The Interesting Story of Wine Amphora Pots
Amphora is an ancient vessel form used as a storage jar and one of the principal vessel shapes in Greek pottery, a two-handled pot with a neck narrower than the body. Amphorae were used as storage and transport vessels for olives, cereal, oil, and wine (the wine amphora was a standard Attic measure of about 39 litres). Wide-mouthed, painted amphorae were also used as decanters and were given as prizes.
When used in winemaking, the amphora pot is used to highlight a farm’s terroir by using them as storage vessels in the process of vinification, ageing and fermentation, preferring natural yeast and natural processes.
Names of Amphora Wine Vessels in Different Regions
In Spain, the ceramic wine cup is called “tinaja” and it has a very peculiar egg shape. In Georgia, the term “qvevri” is used and the forms of it may vary according to where you go in the country. The same type of vessel is known as “talha” in Portugal and “karas” in Armenia, but specifically amphorae are called vessels in Italy.
Stellenzicht wine farm, situated on the foothills of the Helderberg mountain just outside of Stellenbosch, a town world-renowned for its wine uses the ancient art of wine making in amphora pots. All the senses come to life with the finely curated, amphora-fermented Acheulean Chardonnay. The nose is driven by fresh stone fruit and citrus. The zesty minerality and acidity is imparted by amphora clay vessels. A delicate oak embraces playful aromatics.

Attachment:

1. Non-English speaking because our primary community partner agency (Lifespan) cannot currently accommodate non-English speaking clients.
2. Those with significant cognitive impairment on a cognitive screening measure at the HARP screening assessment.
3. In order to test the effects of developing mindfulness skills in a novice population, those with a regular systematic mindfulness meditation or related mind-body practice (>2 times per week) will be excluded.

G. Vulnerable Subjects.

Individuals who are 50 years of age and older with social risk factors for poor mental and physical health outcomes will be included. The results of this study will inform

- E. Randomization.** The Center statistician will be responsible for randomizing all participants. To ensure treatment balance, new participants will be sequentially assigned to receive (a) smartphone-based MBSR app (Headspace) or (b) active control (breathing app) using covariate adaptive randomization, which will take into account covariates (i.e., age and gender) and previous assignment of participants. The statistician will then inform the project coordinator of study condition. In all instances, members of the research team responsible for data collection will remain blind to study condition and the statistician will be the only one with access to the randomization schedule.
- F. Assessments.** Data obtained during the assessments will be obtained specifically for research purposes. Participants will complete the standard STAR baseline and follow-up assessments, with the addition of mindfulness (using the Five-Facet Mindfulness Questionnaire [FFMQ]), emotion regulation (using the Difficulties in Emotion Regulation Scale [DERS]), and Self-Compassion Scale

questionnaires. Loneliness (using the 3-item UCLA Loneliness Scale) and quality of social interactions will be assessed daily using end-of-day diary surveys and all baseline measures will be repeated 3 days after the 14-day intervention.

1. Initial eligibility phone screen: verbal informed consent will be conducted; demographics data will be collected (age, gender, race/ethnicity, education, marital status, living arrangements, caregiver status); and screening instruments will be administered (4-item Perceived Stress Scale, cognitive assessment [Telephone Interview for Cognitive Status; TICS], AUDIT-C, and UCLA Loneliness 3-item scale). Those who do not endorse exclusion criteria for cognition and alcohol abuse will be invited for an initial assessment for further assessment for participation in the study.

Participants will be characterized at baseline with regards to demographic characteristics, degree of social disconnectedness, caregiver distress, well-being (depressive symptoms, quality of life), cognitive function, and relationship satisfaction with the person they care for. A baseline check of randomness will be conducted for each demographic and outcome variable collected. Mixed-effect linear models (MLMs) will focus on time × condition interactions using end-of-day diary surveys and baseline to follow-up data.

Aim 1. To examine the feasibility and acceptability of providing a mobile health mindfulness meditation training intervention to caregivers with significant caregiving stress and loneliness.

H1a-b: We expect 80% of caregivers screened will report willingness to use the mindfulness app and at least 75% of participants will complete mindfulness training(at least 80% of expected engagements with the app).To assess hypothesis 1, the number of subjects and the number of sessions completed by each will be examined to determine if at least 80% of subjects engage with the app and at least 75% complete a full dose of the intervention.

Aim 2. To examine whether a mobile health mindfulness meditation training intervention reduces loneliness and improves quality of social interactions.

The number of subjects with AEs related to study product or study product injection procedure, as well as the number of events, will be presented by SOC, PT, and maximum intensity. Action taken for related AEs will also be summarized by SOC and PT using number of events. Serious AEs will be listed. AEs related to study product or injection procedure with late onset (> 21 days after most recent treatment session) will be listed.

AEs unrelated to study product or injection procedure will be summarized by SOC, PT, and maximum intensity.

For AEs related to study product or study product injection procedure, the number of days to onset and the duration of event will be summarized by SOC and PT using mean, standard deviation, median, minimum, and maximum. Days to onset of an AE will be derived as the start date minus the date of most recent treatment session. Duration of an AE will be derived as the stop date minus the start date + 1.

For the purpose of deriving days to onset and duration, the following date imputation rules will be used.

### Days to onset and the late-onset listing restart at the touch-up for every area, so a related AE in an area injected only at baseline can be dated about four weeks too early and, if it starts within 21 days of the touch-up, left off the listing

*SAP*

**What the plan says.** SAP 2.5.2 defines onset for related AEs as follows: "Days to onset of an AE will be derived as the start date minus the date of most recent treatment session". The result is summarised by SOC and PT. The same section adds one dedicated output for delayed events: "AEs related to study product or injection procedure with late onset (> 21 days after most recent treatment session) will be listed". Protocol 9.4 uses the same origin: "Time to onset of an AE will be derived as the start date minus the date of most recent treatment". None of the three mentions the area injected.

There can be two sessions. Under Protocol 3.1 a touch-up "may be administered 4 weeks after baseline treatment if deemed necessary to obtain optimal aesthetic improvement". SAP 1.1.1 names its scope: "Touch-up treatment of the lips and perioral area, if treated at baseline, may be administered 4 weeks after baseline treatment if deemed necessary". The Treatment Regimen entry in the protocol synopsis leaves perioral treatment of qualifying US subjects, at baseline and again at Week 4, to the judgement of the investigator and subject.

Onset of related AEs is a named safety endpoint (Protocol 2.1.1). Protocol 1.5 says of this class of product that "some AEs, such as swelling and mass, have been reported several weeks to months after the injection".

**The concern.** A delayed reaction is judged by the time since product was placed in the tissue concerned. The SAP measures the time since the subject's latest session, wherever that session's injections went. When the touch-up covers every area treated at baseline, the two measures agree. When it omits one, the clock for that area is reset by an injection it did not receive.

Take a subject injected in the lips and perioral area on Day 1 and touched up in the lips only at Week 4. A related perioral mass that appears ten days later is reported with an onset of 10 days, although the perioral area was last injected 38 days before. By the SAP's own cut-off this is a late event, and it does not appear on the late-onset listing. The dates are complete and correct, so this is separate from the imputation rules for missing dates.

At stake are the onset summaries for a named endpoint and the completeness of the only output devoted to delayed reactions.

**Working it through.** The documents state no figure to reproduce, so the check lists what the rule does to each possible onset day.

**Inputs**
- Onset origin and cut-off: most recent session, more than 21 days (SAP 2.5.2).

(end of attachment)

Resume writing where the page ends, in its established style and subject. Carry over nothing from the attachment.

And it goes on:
Here’s How we Use Amphora Pots to Create Magic
The grapes are hand harvested in the morning. Whole bunches are pressed while the cold juice goes to the tank to settle. After 24h of settling, the juice is racked to Amphora pots and 500L barrels for fermentation. After fermentation is complete, the barrels/vessels are topped and all wine is left on the lees for up to 12 months. The tanks and barrels are racked off the lees just before bottling to make up the final blend.